By Michelle Celarier
While on his way to get his son at college, a friend was driving down the highway near Dayton, Ohio, and saw a couple - in their early 50s - hitchhiking. My friend (a veteran of an earlier era of hitching rides) stopped to pick them up and quickly learned their story. The husband, a carpenter, was out of work, and the couple could no longer pay the rent on their house. They had finally been forced to sell their car, so they were hitchhiking to Houston. They'd heard there was work there.
The tale seems eerily reminiscent of the Depression, when jobless men rode the rails west in search of work. It's tragic just how much desperation can be seen in our nation these days, despite improving news from the banks and the stock market.
Why do I recount this story to the readers of Absolute Return? For one thing, I can't get it out of my head. For another, this issue contains our annual ranking of hedge fund philanthropists, and we're pleased to report that despite the difficulties the industry has faced, many have continued to dip into their own pockets to fund a variety of causes, from curing disease to alleviating poverty. Never before in the history of hedge funds have their efforts been needed as much as they are today. To quote former President John F. Kennedy (and the Bible): "For of those to whom much is given, much is required."
Also in this issue, we look at the recent brouhaha with the Obama administration over the heated Chrysler bankruptcy negotiations, which led the President to admonish those he termed "speculators" (including hedge funds), for opposing the administration's proposal.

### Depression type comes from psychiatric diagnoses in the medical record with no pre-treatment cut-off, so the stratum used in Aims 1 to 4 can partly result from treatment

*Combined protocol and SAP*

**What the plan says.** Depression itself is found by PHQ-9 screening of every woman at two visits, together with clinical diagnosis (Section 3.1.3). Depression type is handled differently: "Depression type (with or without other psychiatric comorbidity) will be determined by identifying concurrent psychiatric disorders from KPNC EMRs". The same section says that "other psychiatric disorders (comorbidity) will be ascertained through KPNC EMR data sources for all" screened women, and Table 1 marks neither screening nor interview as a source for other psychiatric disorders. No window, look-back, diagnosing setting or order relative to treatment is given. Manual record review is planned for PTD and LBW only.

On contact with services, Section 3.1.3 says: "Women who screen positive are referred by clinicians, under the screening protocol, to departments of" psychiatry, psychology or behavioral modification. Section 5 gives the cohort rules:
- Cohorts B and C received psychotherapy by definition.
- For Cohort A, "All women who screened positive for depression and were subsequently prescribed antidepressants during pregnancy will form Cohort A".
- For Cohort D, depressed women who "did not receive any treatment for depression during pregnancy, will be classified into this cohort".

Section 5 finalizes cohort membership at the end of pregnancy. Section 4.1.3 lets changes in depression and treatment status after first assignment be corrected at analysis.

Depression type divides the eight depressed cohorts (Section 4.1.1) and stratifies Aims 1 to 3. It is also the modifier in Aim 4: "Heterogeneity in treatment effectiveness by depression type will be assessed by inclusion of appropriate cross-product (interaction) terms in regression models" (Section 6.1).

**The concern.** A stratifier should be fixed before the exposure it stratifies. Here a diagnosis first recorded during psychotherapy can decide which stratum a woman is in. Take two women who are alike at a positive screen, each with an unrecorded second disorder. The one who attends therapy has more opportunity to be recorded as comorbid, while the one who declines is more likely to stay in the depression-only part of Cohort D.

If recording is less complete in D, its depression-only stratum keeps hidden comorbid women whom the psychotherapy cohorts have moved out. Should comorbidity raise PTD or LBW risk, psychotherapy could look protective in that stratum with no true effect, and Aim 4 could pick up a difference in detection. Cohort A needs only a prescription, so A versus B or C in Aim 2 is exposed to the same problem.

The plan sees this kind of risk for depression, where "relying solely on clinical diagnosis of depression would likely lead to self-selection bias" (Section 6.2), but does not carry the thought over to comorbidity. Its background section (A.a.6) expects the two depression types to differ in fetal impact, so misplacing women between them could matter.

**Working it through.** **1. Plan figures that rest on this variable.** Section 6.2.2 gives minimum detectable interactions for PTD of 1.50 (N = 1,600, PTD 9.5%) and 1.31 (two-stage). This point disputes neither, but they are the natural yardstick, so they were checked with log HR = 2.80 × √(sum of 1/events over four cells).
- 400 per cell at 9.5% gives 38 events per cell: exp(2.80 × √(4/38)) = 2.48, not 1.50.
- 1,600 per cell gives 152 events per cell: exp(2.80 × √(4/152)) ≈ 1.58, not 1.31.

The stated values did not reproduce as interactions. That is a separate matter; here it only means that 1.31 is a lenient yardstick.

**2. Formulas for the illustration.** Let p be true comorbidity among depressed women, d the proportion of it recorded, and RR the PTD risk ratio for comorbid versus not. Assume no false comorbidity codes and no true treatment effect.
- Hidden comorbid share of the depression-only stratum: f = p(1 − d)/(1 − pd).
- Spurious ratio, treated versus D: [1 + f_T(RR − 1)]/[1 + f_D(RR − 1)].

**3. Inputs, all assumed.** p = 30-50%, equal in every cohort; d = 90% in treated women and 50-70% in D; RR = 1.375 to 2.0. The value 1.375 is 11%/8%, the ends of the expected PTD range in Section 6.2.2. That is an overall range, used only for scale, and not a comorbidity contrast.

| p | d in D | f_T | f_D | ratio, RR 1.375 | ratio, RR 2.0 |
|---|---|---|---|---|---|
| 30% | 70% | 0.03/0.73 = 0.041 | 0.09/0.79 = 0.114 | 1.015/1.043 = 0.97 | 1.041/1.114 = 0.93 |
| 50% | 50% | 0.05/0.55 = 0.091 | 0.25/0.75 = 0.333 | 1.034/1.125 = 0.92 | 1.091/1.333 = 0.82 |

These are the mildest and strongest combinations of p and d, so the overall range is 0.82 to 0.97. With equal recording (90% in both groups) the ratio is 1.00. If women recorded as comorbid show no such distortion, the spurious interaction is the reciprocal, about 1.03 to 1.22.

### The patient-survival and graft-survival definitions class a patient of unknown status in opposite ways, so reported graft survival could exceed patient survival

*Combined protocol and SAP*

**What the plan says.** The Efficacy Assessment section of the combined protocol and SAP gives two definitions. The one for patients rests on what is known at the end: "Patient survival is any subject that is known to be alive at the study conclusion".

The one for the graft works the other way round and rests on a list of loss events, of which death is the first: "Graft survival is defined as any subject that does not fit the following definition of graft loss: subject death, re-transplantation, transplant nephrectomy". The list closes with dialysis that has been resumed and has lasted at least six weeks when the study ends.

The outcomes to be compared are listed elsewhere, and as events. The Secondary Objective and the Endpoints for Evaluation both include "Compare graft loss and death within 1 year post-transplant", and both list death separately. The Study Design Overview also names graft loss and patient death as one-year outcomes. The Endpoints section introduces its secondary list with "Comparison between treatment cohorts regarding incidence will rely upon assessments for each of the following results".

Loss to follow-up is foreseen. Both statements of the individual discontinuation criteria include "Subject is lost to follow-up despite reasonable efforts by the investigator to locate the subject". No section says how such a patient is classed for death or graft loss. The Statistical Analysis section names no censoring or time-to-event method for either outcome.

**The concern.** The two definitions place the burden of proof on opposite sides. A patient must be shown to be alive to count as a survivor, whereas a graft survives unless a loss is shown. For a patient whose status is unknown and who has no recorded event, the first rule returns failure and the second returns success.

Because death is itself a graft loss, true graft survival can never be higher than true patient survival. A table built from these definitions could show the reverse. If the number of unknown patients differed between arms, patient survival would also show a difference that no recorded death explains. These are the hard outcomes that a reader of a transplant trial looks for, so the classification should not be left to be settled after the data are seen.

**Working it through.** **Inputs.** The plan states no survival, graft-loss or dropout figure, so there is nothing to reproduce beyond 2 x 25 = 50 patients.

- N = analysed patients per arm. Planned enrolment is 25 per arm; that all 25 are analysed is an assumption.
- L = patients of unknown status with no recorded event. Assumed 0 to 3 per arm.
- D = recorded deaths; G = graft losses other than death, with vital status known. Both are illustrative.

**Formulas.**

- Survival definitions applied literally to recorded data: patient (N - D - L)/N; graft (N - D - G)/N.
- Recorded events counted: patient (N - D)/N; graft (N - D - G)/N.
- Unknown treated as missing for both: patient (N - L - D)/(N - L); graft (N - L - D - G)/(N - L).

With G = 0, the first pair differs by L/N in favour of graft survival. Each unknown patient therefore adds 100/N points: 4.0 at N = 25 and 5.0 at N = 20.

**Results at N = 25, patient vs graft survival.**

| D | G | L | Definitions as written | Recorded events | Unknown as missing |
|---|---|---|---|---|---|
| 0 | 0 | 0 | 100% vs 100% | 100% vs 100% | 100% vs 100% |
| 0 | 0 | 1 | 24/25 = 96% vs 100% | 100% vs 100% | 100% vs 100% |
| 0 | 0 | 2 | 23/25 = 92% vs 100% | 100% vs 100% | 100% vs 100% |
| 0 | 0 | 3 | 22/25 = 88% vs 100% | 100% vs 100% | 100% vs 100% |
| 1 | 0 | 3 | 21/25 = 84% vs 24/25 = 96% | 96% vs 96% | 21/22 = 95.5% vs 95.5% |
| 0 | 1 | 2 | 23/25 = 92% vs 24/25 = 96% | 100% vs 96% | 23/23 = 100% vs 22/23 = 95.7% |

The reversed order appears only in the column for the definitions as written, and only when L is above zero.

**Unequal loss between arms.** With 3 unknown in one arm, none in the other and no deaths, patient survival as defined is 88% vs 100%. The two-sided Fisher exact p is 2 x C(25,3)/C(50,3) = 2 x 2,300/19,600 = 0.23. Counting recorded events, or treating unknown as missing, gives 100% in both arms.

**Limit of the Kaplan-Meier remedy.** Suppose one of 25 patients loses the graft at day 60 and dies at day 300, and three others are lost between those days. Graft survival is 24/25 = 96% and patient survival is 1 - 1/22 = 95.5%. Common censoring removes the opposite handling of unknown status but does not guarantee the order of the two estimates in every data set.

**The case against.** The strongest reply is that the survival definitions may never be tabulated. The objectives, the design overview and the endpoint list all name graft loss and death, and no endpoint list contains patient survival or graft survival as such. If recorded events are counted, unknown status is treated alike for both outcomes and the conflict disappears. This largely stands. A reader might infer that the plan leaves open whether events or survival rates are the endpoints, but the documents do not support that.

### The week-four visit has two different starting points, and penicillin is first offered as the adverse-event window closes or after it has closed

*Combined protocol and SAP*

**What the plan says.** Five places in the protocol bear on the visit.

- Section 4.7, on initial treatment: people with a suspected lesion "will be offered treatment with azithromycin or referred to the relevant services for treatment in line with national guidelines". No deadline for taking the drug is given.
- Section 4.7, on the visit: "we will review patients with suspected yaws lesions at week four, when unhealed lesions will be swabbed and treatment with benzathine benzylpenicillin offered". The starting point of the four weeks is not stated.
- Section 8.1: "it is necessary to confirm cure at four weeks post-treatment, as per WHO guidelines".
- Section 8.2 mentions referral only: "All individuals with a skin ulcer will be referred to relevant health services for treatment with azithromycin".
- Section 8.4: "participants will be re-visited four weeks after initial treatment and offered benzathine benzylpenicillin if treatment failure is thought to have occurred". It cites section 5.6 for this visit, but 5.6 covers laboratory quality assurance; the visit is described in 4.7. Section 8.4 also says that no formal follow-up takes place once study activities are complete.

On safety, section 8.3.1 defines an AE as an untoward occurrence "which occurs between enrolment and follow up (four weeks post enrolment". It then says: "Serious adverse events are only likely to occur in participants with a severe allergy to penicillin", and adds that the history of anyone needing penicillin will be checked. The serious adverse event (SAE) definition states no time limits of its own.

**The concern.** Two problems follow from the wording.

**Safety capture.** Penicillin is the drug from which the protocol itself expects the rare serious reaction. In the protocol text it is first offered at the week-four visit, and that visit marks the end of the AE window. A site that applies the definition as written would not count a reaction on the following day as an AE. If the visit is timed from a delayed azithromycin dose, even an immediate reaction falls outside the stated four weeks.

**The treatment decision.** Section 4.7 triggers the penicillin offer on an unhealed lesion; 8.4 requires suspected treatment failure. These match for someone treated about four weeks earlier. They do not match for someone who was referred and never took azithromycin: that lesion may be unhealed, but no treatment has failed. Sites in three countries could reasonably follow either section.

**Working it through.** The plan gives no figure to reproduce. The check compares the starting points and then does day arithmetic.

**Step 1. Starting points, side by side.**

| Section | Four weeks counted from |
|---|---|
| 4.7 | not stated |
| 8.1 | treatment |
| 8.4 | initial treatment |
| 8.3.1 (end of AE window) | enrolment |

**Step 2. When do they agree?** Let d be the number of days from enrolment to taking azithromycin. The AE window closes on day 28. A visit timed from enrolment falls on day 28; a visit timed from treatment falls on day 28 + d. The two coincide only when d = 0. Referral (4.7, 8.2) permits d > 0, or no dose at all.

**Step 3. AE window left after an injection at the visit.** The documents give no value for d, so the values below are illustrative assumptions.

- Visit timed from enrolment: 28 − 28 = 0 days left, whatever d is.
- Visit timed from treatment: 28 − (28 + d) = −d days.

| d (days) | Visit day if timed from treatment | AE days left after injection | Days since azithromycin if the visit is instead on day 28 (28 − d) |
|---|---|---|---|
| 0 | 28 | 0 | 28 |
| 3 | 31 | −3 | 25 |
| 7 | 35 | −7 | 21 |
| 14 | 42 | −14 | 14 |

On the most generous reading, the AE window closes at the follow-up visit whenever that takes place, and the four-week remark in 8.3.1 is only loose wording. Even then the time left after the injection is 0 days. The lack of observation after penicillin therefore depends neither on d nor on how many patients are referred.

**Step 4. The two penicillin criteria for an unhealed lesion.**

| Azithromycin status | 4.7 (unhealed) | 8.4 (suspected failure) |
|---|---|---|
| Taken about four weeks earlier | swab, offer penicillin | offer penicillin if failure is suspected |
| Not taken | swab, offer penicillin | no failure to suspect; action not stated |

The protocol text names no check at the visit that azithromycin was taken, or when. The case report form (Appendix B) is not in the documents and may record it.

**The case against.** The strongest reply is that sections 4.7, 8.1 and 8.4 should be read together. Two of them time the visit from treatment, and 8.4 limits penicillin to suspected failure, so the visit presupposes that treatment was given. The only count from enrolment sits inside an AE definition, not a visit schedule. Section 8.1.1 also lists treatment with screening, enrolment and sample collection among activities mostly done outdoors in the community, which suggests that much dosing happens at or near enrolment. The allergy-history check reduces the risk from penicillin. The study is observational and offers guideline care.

Hedge funds were only looking out for their investors, as they should. Their investment returns will help shore up the retirements of individuals, from the school teacher to the corporate executive, throughout our country. Unfortunately, some of these hedge funds did not serve their investors well as they miscalculated the political risk involved - and some did realize this, albeit belatedly.
As some of his most ardent supporters acknowledge, Obama overreacted. His posture might be considered a partisan one, meant to send a message to the nation that he's not concerned just with bailing out Wall Street. He's also going to stand behind the auto industry and the common man in Detroit - the type of person who might well end up on the highway hitchhiking in search of a job. In times like these, can we really expect anything else?
Hedge funds have a role to play in rebuilding our nation, and they (and their investors) will profit from it. Being less myopic will make the task easier.